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From: Matthew Malthouse <matthew.malthouse@guardian.co.uk>
Subject: Re: (urth) Re: Severian as Marcus Aurelius
Date: Thu, 04 Nov 1999 11:05:44 +0000

Ron Hale-Evans wrote:

> Both Claudius and Severian backed into the throne, and both are lame. But I
> think Claudius is presented as something of a bumbling fool (though of
> course he often plays the fool as well), and this is hard to say of
> Severian. And Sev and Marcus Aurelius both lead armies into battle,
> something Claudius could never do.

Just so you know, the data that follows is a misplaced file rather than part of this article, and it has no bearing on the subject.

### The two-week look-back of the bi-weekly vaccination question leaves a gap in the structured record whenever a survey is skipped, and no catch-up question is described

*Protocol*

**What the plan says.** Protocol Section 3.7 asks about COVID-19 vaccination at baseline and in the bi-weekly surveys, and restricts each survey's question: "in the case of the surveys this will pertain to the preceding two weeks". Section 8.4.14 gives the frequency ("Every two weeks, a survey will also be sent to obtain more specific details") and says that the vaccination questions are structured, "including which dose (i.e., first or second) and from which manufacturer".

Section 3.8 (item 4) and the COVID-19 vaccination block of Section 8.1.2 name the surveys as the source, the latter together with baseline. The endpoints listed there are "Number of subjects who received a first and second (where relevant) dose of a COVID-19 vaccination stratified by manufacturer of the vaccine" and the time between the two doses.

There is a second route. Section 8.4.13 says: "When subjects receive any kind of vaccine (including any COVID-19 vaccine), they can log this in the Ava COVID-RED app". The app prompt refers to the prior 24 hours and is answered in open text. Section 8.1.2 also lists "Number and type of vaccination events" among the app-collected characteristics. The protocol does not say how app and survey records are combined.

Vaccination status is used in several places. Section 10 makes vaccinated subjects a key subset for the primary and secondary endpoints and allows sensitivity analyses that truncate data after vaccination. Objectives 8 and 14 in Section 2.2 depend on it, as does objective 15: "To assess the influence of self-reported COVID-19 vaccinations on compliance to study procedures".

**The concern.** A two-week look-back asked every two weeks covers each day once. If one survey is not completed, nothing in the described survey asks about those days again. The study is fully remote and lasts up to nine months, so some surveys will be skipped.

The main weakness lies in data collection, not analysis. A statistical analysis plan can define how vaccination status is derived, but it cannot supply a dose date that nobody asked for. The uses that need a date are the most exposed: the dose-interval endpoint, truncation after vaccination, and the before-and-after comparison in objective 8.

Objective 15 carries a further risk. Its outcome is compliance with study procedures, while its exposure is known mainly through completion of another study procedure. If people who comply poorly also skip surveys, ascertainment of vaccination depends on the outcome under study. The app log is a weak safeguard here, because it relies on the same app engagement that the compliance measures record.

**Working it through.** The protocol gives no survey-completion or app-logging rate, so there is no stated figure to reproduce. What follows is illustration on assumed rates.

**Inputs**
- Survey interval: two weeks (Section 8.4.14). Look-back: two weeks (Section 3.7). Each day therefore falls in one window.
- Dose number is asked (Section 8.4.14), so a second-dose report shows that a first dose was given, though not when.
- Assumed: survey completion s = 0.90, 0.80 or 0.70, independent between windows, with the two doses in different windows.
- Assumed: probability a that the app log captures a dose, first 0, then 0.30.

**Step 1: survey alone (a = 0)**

Claudius might not have "lead" armies into battle but he did, iirc,
command them. Graves recounts the strategies of the battle of "Burnt
Wood" (Brentwood, Essex, England) including the use of elephants and
the stilt walking soldiers disguised as storks that strikes me as
very Wolfean, or better that the one battle Severian tells of has
elements reminiscent of Graves.

By the time Severian ascends to the Autarchy I doubt that he's any
more "lead" armies into battle than Claudius did.

But as to characters Graves' trick is to slowly lead the reader into
the realisation that Claudius understands far more than those around
him, and the reader, realise. Wolfe however gradually exposes
Severian's claims of authoritative memory as unrealiable - an
opposite process.

*More Wolfe info & archive of this list at http://www.urth.net/urth/

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